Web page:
Transient elevation of the serum white blood cell count (WBC) is normal physiological responses after splenectomy, which could be found at day 1 postoperative and may reach their peak values at day 3 postoperative. However, a prolonged elevation of WBC may imply an infection. After PSE, leucocyte counts also increase markedly, 51% at 1 month and 30% at 6 months [27].

7.3. Erythrocyte

Erythrocyte destruction occurs almost exclusively in the enlarged spleen in cases of predominant splenomegaly [6]. Erythrocytes are destroyed in the splenic erythrocyte pool at a constant rate. One study [5] estimated quantitatively the splenic erythrocyte destruction rate to be between 0.5 and 4.4% of the total erythrocyte mass per day, increasing significantly with increasing splenic weight. A rise in the erythrocyte count may be found 3 months after PSE, which could be detected significantly increased at 6 months after the procedure even up to normal level, remaining increased for up to 7.5 years [16].

7.4. Alteration of Hemodynamics

Portal flow velocity was decreased in cirrhotic patients with Child’s C cirrhosis, as compared to those with Child’s A cirrhosis. Decrease in blood flow and increased congestion indexes in the portal vein and splenic vein are related to the impairment of liver function in cirrhotic patients [46]. PSE improves the local hyperdynamic state in the splenic area and damages neither the portal blood flow volume nor the liver function. It is safe and effective for hypersplenism improvement from the portal hemodynamic point of view [47].

7.5. Alteration of Splenic Volume

Fifty percent to 80% of spleen is usually devascularized by embolization, and the nonembolized volume can be used to predict the functional outcome of PSE [48]. Method of reduced-volume embolization, that is, embolization of 30%–40% of the splenic volume, has been used to decrease morbidity while platelet count is maintained above baseline and bleeding tendency is controlled. The splenic volume will reduce gradually in the following months after embolization. Care must be taken when splenic necrosis is over 70% after PSE, as subsequent splenic abscess may lead to death [27]. Contrast-enhanced CT scan is a precise technique for the measurement of the area of splenic infarction [49].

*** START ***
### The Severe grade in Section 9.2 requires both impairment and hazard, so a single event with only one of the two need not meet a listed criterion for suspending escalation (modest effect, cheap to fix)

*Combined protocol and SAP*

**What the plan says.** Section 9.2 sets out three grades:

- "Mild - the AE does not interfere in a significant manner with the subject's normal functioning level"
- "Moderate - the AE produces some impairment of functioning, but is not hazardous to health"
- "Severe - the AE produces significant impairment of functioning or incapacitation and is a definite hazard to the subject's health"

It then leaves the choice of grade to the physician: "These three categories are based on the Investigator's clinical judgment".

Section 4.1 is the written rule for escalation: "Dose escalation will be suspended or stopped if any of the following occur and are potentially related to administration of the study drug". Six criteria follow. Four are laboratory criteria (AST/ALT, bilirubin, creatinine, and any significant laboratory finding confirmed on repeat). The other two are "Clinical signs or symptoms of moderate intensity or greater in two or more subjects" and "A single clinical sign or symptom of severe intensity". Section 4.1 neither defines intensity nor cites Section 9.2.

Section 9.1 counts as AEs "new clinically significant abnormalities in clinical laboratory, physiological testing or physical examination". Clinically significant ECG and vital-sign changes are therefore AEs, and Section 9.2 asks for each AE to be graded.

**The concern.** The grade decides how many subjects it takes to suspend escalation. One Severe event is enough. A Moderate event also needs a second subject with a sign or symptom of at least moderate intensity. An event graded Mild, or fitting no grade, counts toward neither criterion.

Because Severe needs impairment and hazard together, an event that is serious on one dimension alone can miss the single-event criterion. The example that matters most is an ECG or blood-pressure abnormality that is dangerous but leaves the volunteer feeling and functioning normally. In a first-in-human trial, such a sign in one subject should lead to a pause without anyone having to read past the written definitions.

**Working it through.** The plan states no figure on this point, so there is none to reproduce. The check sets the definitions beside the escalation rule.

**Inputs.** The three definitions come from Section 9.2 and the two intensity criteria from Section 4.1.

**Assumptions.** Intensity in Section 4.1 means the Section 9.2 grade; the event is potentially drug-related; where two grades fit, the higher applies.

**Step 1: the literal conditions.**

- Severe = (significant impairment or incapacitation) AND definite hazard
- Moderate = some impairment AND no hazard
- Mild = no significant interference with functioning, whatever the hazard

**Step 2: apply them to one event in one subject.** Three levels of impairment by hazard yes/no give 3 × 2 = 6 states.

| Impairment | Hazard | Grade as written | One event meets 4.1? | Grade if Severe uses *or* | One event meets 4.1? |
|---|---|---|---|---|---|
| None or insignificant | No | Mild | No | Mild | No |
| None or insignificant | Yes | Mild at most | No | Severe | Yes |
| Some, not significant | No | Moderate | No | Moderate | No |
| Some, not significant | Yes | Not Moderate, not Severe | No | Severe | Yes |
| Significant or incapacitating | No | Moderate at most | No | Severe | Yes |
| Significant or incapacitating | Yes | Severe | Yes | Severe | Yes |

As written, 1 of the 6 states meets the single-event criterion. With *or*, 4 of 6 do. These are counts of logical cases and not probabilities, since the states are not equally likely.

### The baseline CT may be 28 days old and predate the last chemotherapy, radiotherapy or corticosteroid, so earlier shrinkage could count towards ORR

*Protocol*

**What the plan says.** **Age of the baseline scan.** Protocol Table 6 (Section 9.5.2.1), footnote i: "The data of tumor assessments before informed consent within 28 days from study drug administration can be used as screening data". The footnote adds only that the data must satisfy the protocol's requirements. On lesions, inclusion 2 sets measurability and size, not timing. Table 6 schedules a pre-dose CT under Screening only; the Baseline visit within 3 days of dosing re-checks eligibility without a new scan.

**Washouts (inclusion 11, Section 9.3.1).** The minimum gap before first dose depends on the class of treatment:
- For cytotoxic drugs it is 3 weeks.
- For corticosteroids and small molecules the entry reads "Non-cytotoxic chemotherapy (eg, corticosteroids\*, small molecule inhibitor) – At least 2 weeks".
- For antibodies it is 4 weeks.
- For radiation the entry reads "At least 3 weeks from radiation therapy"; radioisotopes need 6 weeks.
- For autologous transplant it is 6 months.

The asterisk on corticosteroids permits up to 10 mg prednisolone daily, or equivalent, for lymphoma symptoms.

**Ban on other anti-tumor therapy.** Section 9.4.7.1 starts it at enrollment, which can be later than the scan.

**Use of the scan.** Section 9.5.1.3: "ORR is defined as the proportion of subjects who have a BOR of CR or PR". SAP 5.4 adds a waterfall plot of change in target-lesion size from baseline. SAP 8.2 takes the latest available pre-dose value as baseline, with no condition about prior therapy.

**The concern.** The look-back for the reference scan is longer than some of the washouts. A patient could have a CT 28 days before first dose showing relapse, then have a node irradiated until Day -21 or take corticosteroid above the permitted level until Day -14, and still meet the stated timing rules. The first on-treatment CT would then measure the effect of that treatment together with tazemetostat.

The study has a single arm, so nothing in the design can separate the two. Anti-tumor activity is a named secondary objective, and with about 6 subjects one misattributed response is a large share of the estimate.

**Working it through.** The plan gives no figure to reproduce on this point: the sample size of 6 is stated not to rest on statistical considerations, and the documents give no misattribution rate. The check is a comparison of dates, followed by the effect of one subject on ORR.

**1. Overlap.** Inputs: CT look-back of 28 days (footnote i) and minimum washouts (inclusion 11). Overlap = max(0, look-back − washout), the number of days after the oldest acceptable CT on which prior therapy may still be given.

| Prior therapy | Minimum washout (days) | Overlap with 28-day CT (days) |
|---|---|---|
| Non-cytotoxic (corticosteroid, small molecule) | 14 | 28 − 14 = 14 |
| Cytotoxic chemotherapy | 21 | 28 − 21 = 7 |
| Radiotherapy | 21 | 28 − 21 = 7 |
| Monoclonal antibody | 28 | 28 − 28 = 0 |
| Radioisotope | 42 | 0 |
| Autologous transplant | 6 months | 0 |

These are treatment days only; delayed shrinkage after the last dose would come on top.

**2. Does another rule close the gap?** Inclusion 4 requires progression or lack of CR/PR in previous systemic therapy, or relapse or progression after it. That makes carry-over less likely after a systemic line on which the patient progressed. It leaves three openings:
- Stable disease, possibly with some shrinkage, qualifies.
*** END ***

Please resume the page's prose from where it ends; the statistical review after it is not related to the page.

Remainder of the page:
7.6. Improvement in Condition of Gastric Mucosa

It has been reported that PSE has a beneficial effect on portal hypertensive gastric mucosa in patients with hypersplenism [31]. Ohmagari et al. [31] found that PSE induced a 11% reduction in gastric mucosal hemoglobin content () when assessed by reflectance spectrophotometry, while portal hypertensive gastropathy in PSE group was significantly improved versus control.

Other parameters are found that neither aspartate aminotransferase nor alanine aminotransferase activities in serum changed significantly during follow-up. Choline esterase activity increased significantly by 6 months after embolization and remained increased for more than 7 years. Serum albumin concentration increased significantly, beginning at 6 months after embolization; this increase was maintained for 6 years [16].

Alterations in results of these indicators after PSE are clinically significant. PSE significantly reduces the cytopenia induced by hypersplenism, especially thrombocytopenia, which impairs antiviral therapy of hepatitis virus infection by pegylated interferon and ribavirin as haematological toxicity [4]. PSE improves hematologic parameters in those who otherwise would be unable to undergo high-dose chemotherapy or immunosuppressive therapy [8]. PSE is also reported to improve hepatic function as a beneficial nonsurgical treatment that enhances hepatic protein synthetic capacity as well as alleviating hypersplenism [16].

8. Complications

8.1. Postembolization Syndrome

Postembolization syndrome is common and has been reported as 30% but generally resolving without sequelae [50]. It includes daily intermittent fever below 39°C, abdominal pain, nausea and vomiting, abdominal fullness, and appetite loss [51]. Abdominal pain and fever have been reported as 82% and 94%, respectively. The daily intermittent fever is usually related to the release of pyrogens by the inflammatory cells inside the infarcted area and requests for nominal therapy. However, a fever lasts for more than 7 days and beyond 39°C may imply the existence of infection. Abdominal pain is caused by the acute edema in the infarct area and should be alleviated in 3 to 10 days after effective pain treatment. The particle size of embolic material was reported as a major influence factor for the incidence of postembolization syndrome. It was found that embolic material in smaller size caused abdominal pain severer and earlier, but with less fever, and vice versa [25, 52].

8.2. Pulmonary Complications